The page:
Stable Funding is Critical in Protecting the Child Care Sector from Collapse

How Head Start’s contract funding model can help

When COVID-19 struck, governors needed to act quickly to create emergency child care for essential workers. To meet this urgent demand, they relied on a proven strategy–contracting directly with child care programs. It is an approach that has built and sustained some of the best early childhood systems in the country, among them, Head Start, but one that is far too underutilized in child care. As programs start to reopen across the country, it is time for state decision-makers to heed the advice of experts like Rhian Allvin, the CEO of the National Association for the Education of Young Children, and embrace this approach of paying “by contract, not by child” to build the child care system we need moving forward.

The Head Start community knows the benefits of contract-funded early childhood funding. Head Start and Early Head Start grantees receive five-year grants that allow them to predict how many children they will serve and design a quality program. They can factor in the right level of staffing, budget for increases in teacher and staff compensation, and make quality investments that enrich a child’s experience, from mental health consultation to family support programs. The process isn’t perfect, but it has helped to build Head Start into a world-renowned early childhood system with high teacher qualifications, accountability, and staying power in local communities.

The guarantee of predictable funding to Head Start programs is particularly critical to Head Start’s mission. Head Start is a national commitment to every young child from an at-risk background that walks through the doors of one the nation’s 1,800 programs, that they will be cared for, educated, and positioned for success in school and in life. Each year, Head Start serves over one million young children and families. Guaranteed funding helps programs deliver on this commitment.

Head Start isn’t alone in being sustained by contracts to serve children. Most state pre-K programs also contract with public schools, Head Starts, and other early childhood programs. Similarly, many large corporations contract with private, multi-state child care firms to set up and operate on-site child care for employees. In exchange, the firms get a more predictable revenue stream that helps them set up and sustain high-quality programming.

The mission of child care is no less important than that of Head Start, state pre-K, and employer-sponsored child care, yet, only an estimated one in 10 children on child care subsidy are served via contracts versus the more common approach of using a voucher or certificate. Over time, the notion that vouchers provide more choice in child care has turned out to be a false premise, as the resulting financial instability has forced many small providers out of business and made it more difficult for those who remain to provide higher quality care. This is not a new phenomenon, but the shortcomings of this approach have especially been laid bare by the COVID-19 pandemic.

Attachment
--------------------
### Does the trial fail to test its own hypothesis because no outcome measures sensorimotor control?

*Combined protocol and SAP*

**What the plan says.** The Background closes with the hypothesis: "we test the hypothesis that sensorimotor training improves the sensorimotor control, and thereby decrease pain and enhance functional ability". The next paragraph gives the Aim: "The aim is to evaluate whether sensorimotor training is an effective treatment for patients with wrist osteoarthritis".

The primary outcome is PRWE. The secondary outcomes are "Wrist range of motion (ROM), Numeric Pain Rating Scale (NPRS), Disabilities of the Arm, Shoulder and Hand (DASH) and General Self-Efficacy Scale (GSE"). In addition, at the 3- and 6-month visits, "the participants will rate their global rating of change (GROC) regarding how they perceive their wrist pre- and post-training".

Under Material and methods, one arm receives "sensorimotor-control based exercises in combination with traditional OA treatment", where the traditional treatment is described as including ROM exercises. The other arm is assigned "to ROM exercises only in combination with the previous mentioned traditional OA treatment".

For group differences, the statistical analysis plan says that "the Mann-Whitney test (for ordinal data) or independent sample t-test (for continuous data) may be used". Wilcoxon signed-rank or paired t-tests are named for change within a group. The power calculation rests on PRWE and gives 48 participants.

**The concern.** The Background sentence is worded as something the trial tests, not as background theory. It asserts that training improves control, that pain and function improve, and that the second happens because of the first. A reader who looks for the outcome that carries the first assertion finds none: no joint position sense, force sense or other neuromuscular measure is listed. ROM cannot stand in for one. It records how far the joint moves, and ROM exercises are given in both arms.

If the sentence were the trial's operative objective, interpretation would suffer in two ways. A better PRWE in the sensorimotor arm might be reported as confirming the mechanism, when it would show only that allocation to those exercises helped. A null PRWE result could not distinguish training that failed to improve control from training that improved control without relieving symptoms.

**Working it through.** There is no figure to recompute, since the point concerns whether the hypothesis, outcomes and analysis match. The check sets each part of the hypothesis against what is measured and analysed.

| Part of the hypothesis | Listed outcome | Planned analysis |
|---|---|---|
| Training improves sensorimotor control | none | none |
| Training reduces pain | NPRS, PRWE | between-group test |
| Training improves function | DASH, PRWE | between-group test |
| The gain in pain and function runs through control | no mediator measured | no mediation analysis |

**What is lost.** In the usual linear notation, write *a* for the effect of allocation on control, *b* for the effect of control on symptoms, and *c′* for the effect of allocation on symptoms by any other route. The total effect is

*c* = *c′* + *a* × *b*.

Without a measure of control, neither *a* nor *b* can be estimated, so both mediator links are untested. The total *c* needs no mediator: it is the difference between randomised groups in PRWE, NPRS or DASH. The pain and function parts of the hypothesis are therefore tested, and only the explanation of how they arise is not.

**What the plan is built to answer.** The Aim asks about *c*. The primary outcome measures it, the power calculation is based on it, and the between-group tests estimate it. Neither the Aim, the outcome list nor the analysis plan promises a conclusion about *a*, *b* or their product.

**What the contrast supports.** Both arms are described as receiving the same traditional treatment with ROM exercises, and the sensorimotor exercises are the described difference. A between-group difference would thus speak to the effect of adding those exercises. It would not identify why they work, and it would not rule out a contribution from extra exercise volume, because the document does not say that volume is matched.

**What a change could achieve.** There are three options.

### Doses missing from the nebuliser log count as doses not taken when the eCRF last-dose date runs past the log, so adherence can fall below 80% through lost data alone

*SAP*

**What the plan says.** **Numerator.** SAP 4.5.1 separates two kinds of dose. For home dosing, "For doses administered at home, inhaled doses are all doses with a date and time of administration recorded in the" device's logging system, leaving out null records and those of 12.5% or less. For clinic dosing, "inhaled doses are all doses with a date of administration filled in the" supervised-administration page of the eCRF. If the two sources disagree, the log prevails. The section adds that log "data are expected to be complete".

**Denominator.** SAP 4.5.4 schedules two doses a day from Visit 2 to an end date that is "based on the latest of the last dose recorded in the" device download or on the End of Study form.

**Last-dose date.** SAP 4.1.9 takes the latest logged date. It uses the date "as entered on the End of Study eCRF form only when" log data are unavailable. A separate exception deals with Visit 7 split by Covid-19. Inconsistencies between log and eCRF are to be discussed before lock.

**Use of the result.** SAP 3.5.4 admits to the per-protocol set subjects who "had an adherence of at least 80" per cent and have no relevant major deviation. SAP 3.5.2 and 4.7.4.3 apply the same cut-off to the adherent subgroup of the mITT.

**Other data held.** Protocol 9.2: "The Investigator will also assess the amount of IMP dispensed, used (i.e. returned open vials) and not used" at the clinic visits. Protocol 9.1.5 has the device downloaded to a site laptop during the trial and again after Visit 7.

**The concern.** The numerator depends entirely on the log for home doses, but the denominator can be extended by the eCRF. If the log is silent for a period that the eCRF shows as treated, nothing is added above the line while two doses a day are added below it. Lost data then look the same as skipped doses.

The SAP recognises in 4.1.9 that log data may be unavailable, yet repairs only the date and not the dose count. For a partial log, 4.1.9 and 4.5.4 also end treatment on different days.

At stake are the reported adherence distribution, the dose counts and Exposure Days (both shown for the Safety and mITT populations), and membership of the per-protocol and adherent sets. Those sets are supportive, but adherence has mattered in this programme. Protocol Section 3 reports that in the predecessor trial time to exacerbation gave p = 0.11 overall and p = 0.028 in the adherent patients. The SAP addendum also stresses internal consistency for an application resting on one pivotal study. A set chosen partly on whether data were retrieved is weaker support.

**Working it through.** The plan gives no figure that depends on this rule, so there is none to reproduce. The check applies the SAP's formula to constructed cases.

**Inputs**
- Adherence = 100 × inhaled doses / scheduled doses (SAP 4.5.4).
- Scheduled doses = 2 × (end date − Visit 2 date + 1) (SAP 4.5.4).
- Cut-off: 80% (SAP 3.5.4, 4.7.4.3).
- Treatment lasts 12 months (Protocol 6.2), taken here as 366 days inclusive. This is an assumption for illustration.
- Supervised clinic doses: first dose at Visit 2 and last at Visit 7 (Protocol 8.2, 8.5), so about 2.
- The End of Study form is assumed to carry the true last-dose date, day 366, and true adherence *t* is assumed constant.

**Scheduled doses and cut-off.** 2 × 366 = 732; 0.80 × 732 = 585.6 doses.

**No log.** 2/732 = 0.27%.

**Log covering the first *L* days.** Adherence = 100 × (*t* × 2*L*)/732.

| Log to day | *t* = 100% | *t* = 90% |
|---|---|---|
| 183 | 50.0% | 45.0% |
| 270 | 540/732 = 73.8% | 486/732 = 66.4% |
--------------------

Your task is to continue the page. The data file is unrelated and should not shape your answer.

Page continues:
As the pandemic spread and families were forced to shelter-at-home, the child care sector collapsed. While temporary guaranteed public funding has stabilized some corners of the child care sector, a full return to the voucher-based funding model will likely force many additional providers to close their doors.

We already have enough experience and data to show that contract slots offer numerous benefits, especially to children:

The benefits of contract-based child care slots extend in other strategic ways:

Shifting to more contract slots alone will not solve the child care crisis in America, but it clearly offers benefits and opens the door to other supportive policies that can work in tandem to drive access and quality. Georgia’s Quality Rated Subsidy Grant Initiative is an example of a state-driven innovation using contacts AND higher reimbursement to drive quality for low-income children. As of December 2018, the state was supporting more than 3,000 infant and toddler slots through the contracts, which offered a 50% higher base subsidy rate to support quality, continuity of care, and program financial stability.

Higher contracted reimbursement must be a renewed feature of any reopened and redesigned child care system. The same Urban Institute study mentioned above that found contract slots increase quality, found even stronger effects for the impact of higher reimbursement. It details how “a $100 increase in the base reimbursement rate” for child care programs “increased likelihood of providers earning a quality rating” by 35 percent and meant they were 21 percent more likely to support professional development.

Head Start has benefited greatly from the stable funding and contracted reimbursements that allow programs to budget each year for quality, and we encourage all states to embrace this new opportunity.

As Allvin eloquently states, this moment in time is an opportunity to apply “the best of what we know about how young children thrive and learn, how families need stable child care to go to work, and how early childhood educators must be valued with far more than accolades and applause.”

For more information about how state child care administrators are using contracts and other kinds of subsidy innovation, please visit the National Center on Subsidy Innovation and Accountability.

NHSA is a nonprofit organization committed to the belief that every child, regardless of circumstances at birth, has the ability to succeed in life.